NCPA - National Center for Policy Analysis

Harlem Children's Zone Brings Progress and Hope

March 13, 2013

Harlem Children's Zone (HCZ) is an educational and social services organization that is seeking to transform central Harlem by increasing educational opportunities for students and working to strengthen families. Its goal is to create a culture in which generations of students grow to build a strong community that alleviates poverty, high unemployment and low educational attainment. The HCZ is certainly having some success, but whether or not the model will work elsewhere remains to be seen, says Danielle Hanson, a U.S. Senate staffer.

  • HCZ began in 2002 after expanding on a previous truancy-prevention program and now extends more than 100 blocks in the heart of Harlem, serving more than 10,000 children and 13,000 adults.
  • The organization's services are structured to provide continued support and reinforcement from a child's birth until graduation from college and beyond.

The HCZ has been successful in improving the educational outcomes of Harlem's students and in providing the community with programs that improve the quality of life.

  • The Baby College offers a nine-week parenting class for expecting or new parents to endow them with the latest research and techniques on child development, early education, healthy living and discipline strategies.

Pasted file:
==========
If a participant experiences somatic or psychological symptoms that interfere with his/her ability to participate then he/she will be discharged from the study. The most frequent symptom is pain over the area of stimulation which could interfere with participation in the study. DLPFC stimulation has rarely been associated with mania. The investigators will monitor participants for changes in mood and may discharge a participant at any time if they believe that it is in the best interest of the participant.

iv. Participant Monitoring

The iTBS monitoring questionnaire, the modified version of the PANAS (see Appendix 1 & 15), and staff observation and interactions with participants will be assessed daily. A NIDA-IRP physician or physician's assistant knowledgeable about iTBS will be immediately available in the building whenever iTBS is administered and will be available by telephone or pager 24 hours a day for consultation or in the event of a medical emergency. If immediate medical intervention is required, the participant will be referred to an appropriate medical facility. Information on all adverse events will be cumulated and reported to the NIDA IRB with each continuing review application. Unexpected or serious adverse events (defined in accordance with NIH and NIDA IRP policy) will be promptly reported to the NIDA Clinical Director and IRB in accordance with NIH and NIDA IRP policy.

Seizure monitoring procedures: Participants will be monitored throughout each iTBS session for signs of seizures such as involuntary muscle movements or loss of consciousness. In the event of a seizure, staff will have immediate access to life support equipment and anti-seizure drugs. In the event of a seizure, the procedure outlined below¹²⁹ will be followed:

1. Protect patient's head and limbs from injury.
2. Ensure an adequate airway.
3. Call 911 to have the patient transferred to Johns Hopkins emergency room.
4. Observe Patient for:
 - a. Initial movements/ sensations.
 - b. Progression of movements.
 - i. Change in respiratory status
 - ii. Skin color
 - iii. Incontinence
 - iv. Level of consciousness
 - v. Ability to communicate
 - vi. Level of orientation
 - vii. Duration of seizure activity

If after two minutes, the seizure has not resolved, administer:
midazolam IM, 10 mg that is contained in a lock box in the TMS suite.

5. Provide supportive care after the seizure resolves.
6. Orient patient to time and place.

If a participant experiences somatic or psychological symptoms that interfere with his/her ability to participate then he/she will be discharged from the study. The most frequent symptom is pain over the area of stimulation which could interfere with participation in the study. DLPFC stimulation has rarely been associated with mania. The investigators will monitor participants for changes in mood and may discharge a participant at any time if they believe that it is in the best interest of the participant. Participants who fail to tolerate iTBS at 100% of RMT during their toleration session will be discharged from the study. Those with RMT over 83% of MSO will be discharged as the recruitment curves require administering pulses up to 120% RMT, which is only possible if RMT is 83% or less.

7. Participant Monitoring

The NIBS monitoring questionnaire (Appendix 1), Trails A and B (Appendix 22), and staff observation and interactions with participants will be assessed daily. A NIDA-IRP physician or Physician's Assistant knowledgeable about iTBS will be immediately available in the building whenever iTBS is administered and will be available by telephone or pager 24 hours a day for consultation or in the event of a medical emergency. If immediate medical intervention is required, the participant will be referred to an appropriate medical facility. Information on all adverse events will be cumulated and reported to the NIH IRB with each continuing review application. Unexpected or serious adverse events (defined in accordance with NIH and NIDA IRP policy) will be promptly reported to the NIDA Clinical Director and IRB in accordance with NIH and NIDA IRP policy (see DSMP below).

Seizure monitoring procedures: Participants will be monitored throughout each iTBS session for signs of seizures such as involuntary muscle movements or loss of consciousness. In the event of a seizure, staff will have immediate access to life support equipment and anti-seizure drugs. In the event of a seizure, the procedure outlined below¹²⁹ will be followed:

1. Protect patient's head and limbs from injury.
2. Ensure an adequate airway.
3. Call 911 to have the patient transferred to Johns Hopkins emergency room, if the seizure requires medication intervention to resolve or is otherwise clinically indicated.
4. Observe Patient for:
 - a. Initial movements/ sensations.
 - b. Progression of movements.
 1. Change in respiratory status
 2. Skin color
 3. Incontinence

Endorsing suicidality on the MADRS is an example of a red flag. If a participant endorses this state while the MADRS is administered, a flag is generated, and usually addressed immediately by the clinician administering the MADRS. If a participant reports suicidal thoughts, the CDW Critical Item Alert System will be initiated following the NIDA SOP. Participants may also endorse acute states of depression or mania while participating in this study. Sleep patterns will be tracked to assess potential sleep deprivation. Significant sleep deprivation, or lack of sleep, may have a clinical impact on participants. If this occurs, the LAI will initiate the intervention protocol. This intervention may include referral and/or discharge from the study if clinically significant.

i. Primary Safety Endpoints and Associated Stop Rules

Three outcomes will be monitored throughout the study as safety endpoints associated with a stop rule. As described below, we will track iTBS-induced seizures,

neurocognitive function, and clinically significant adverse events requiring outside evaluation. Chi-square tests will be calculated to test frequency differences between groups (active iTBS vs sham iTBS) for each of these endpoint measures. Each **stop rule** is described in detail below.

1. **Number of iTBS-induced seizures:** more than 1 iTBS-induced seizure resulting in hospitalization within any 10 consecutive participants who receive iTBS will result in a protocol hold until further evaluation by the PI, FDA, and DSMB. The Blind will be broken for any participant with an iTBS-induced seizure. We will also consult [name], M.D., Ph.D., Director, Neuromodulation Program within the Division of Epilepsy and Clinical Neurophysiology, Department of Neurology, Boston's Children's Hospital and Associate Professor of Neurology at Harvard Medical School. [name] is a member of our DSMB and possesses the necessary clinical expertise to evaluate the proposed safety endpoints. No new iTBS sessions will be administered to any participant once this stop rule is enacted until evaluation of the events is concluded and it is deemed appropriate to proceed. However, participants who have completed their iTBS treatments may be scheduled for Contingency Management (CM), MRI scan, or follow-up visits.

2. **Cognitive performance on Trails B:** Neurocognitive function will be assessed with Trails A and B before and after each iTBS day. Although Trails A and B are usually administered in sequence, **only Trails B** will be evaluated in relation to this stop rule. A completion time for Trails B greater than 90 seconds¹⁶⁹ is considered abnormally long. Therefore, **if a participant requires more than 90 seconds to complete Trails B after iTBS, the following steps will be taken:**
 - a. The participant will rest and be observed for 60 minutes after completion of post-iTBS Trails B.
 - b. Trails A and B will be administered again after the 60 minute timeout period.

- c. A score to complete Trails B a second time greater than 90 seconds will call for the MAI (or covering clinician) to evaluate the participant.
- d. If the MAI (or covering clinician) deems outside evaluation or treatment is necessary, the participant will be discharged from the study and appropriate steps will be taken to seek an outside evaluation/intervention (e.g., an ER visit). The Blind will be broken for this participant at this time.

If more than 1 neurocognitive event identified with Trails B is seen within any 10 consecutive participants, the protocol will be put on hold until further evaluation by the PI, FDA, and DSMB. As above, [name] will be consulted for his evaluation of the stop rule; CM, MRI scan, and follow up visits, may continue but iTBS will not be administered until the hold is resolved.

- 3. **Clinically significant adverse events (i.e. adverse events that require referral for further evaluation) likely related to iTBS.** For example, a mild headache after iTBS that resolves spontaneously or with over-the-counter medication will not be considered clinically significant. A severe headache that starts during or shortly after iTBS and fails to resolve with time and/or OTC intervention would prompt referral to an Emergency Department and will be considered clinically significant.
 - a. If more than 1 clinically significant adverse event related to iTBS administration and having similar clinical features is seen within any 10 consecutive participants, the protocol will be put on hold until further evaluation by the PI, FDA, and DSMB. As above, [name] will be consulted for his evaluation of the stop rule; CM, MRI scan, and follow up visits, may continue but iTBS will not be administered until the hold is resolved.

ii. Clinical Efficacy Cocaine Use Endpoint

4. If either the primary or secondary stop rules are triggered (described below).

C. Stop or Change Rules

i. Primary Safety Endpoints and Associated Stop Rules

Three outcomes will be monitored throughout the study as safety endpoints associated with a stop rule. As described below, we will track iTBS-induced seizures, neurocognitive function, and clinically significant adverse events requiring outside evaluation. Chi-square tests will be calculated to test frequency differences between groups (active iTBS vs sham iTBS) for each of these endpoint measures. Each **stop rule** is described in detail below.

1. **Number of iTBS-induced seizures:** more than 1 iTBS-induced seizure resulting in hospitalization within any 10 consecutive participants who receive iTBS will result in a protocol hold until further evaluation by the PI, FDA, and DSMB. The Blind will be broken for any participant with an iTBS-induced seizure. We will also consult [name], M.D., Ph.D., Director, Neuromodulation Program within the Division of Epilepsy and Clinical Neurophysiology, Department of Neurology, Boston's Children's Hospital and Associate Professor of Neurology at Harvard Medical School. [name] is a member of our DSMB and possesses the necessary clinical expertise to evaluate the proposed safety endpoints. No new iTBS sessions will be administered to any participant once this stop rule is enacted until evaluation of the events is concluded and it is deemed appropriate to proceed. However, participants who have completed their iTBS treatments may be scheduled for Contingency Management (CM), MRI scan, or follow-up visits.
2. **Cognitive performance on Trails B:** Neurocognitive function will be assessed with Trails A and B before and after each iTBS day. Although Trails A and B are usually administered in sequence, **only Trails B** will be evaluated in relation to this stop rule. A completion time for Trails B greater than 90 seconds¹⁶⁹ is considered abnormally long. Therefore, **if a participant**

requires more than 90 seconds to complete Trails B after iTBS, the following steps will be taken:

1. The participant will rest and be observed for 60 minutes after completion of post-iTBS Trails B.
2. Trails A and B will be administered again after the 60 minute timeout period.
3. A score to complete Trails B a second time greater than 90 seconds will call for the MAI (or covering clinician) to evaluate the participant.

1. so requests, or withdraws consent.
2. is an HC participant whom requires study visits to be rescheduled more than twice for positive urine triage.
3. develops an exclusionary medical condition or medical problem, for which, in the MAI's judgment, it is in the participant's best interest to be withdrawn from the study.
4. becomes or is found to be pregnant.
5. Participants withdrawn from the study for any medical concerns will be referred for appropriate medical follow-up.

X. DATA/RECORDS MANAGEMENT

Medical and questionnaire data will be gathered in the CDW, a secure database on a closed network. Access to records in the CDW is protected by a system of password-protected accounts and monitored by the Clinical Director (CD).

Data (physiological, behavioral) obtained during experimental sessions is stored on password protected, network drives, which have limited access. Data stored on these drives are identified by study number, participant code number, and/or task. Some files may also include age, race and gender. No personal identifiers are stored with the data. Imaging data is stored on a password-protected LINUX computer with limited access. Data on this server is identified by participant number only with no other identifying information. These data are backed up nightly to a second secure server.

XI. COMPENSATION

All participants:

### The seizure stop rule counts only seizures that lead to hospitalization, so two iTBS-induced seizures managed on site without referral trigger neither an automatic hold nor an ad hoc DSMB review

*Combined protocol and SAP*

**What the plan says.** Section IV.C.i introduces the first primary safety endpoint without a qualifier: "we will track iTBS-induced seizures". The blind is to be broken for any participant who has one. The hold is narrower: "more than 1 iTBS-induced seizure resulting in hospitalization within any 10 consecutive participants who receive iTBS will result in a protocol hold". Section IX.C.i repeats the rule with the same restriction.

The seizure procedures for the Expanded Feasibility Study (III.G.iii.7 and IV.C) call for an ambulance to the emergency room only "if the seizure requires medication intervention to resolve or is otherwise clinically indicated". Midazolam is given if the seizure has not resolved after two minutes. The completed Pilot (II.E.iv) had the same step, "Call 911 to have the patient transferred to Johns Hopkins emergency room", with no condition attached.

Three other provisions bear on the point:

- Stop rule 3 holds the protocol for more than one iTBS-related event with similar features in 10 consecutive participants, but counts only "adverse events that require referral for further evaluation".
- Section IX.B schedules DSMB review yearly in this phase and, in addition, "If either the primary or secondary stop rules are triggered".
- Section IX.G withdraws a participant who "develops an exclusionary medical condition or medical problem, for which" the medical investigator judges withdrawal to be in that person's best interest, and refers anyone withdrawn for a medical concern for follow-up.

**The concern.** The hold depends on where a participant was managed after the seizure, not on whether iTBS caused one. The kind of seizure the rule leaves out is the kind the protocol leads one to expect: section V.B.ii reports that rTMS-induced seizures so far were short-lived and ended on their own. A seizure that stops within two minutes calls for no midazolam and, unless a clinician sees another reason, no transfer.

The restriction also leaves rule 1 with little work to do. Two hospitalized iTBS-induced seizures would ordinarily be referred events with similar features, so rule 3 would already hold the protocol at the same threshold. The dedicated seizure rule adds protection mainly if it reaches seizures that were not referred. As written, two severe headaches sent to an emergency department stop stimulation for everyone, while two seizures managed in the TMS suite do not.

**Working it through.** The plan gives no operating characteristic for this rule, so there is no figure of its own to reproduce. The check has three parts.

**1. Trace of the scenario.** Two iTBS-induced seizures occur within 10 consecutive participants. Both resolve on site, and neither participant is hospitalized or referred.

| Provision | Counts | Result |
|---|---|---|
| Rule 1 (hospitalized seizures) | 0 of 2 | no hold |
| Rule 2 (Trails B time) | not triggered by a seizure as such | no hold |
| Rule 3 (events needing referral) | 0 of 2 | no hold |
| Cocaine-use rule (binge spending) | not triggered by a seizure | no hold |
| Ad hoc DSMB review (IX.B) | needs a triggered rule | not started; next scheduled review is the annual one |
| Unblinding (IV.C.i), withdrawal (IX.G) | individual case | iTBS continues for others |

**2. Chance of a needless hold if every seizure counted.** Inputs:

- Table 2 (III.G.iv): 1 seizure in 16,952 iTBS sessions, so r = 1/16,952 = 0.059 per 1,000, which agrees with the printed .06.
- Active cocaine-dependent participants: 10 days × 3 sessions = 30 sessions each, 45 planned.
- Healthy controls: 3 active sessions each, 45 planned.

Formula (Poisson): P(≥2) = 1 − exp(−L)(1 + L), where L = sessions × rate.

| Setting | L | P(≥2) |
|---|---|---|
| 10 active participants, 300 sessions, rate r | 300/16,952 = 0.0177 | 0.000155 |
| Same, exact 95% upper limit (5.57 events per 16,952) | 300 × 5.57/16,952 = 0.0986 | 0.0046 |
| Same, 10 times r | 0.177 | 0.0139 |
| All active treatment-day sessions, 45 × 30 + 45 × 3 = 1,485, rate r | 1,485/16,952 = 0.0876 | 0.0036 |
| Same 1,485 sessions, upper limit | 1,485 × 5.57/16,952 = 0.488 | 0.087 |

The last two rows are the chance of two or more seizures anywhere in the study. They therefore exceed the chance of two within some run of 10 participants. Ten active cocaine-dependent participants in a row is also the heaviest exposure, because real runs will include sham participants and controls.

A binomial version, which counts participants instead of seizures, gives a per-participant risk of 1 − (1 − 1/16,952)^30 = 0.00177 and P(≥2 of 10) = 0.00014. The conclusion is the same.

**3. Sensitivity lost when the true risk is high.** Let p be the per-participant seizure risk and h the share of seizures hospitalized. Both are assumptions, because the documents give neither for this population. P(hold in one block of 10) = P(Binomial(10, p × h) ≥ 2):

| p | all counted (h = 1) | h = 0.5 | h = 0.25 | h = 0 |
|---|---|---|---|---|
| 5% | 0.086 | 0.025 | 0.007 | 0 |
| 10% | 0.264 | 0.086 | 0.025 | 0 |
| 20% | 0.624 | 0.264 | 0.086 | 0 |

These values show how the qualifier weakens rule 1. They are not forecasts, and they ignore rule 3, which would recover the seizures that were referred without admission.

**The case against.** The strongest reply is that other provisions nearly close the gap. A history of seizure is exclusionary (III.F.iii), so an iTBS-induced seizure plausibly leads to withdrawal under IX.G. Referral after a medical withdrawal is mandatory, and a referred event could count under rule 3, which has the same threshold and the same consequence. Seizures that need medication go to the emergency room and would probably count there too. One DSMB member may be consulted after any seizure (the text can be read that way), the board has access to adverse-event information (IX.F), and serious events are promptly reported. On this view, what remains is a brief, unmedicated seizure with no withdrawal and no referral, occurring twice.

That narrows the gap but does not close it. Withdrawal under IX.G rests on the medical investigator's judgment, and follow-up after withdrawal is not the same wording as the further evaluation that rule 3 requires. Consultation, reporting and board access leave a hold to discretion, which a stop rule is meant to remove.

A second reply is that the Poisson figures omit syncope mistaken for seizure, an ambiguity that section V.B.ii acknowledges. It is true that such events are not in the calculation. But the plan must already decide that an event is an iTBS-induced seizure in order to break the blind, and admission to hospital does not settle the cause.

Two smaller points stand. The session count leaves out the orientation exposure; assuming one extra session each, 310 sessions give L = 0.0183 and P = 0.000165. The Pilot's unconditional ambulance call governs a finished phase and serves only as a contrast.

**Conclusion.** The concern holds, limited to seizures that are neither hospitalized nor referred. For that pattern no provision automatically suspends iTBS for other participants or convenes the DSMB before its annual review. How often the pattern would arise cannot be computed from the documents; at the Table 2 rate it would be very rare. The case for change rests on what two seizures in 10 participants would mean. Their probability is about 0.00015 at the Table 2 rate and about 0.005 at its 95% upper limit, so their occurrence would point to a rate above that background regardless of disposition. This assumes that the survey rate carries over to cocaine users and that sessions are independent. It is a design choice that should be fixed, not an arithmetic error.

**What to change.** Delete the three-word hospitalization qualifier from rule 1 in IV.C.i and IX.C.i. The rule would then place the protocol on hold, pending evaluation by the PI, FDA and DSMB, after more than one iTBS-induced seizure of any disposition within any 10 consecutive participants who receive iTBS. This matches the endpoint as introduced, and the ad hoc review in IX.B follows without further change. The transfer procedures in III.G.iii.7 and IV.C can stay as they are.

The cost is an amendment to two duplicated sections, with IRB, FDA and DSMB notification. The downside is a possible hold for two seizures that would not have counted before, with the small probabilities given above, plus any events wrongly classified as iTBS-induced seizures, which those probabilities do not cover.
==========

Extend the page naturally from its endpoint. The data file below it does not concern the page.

• Path to Promise Academies are preschool education that supports the network of charter schools established by the HCZ.
  • The Promise charter schools offer longer school days, healthy meals, medical and dental care, and extensive after-school programs.
  • For students not lucky enough to win the lottery for admission to a Promise academy, HCZ offers free school-day, after-school and summer programming.
  • Two college preparation programs are available to increase college awareness and readiness, and 95 percent of seniors in HCZ after-school programs were accepted into college.
  • HCZ also provides several community programs that help to organize tenant and block associations, provide financial and legal advice, and address pressing social issues like obesity and drug use.

Data from studies of HCZ shows that the organization is having a dramatic impact on the lives of children and families in Harlem. However, there are concerns that the program's success cannot be replicated in other cities. Other cities will have a different culture and different social factors. More research is needed on the effects of HCZ's social services, community building and education programs.

Source: Danielle Hanson, "Assessing the Harlem Children's Zone," Heritage Foundation, March 6, 2013.


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